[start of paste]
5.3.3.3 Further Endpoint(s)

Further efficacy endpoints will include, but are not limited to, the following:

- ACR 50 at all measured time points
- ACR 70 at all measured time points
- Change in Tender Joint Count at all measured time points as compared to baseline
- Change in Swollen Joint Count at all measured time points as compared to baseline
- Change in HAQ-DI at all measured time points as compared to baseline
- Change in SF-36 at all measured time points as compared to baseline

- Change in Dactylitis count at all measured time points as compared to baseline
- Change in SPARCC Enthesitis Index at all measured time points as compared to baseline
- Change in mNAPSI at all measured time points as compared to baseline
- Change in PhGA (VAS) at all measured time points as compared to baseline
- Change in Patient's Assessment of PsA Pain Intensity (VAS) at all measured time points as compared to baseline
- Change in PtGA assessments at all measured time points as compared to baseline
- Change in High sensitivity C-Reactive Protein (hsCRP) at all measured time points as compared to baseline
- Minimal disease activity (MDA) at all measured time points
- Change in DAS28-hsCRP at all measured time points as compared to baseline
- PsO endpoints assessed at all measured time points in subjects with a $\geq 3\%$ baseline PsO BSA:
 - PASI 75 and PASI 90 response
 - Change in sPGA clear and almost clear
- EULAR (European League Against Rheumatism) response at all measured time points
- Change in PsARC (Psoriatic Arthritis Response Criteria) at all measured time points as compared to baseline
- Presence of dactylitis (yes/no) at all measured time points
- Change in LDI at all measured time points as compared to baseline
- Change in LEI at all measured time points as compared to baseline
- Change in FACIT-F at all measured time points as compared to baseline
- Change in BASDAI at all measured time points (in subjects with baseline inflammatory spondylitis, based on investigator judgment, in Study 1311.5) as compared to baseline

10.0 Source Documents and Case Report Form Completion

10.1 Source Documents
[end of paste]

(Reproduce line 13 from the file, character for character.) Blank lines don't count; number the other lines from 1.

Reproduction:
- Change in Patient's Assessment of PsA Pain Intensity (VAS) at all measured time points as compared to baseline